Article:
A number of people who had bought the book earlier at places like Chapters – Sussex – Ottawa and Chapters – Cataraqui – Kingston came up to me to say enthusiastically that they had discovered that a grandfather had been a lockmaster; another couple had a grandfather who had been a swing bridgemaster. One man sheepishly admitted that he now understood his father’s stories – the father had been a Superintendent!

I think that we ought to bring Lt. Col. By out of retirement to teach high school history classes about the men and women who have made the Rideau Canal what it is, and the hardships, heartbreaks, and sacrifices that they made as part of their “life on the locks.”

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Building the Rideau Canal had inadvertently created excellent fishing, which supported an active resort industry and guding. In addition, the flooded low lands were extensively trapped. Guiding and trapping became a relied-upon source of income for many families. The focus of concern for these groups was the level of water drawdown in the winter. If it were too low or too sudden, fish might be trapped in shallow pools that would freeze to the bottom. This would also kill off many muskrats. The perceived problem stemmed from the practice of running off water as long as possible for water rights holders — mills and power companies.

Superintendent Wise had trouble with lock staff who were alleged to have manipulated the water levels at their station for illegal fishing. He wrote to Lockmaster James Jones — Smiths Falls Detached on April 15, 1887.

“Was it not possible for you to put in your stop logs without running your upper reach dry by which means you caused all the lights of the Electric Light Co. to be extinguished, at any rate you should have applied for authority before doing it.

It is stated it was done for the purpose of spearing fish and I desire to know if any fish were speared whilst the water was out — if any such work was done with your knowledge I should consider it my duty to suspend you and I must have your consideration that such was  not the case.”

Whatever the true reason for this incident, there is no doubt that the Jones family were keen fishermen. There is a painting on the porch of the lockmaster’s house at 1 Jasper Avenue in Smiths Falls, showing Arthur Jones with his boat and fishing tackle. He even did guiding. Enterprising fellow!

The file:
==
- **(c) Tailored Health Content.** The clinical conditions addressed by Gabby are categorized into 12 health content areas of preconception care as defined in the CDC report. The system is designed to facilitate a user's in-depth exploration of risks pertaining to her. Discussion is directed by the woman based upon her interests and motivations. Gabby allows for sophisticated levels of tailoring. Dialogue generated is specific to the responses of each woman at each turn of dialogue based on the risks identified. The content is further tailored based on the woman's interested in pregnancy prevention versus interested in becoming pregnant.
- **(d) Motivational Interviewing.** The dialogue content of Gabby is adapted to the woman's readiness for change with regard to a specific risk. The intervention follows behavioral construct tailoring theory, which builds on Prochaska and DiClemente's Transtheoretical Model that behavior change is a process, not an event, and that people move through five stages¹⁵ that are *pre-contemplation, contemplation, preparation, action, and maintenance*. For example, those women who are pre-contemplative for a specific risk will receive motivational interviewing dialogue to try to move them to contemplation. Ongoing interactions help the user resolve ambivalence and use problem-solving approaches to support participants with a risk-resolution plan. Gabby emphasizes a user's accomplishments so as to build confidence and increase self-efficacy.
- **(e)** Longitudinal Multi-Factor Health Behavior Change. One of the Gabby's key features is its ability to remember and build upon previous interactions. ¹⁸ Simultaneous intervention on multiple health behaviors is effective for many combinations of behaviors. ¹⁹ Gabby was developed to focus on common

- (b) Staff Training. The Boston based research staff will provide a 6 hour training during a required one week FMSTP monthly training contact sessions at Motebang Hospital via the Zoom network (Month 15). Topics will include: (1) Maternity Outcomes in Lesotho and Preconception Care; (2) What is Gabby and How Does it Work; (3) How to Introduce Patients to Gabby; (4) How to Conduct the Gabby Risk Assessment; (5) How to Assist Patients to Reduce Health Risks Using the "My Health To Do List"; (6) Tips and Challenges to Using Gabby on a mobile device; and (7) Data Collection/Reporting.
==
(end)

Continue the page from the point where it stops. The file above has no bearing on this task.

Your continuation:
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It was Monday, June 5th, 1837 – maybe the grand-daddy of the “Friday Night Fights”. Anyway, Lockmaster Jones of Old Sly’s Lock , near Smiths Falls, was a reluctant participant. The steamer, Cataraqui, Captain Chambers, was tying a barge to the swing bars of the lock gates. Jones tried to stop him and was challenged to a fight. Jones described the incident in a letter to Capt. Bolton, the Superintendent–

” I told him I did not wish to disgrace the Public Works with a ruffin [sic] is his caracter [sic], he then spit in my face and immediately a fight commenced, the Challenge he gave was you or any Lock Laborer on the line of the Canal.

I humbly beg leave to state that if such Propossection [sic- proposition?] as this is allowed, I will run great danger at Passing this Boat at night, I am told that some of the men employed on the Boat run [sic] at me with cudgels and it is supposed I would have been severely beaten only for some of the Rafts men who took their weapons from them.”

No word on the number of rounds or the winner.

Captain Bolton responded promptly with By Law Rideau Canal 10th June 1837. The fastening of ropes and chains to any part of the lock gates or machinery was forbidden. Offenders would be charged 5 pounds if they refused to obey an order from the lock staff to remove the rope or chain.

The lock staff must have faced considerable abuse in trying to enforce regulations. It was a rough and ready environment, no doubt about it.

Things are more genteel these days.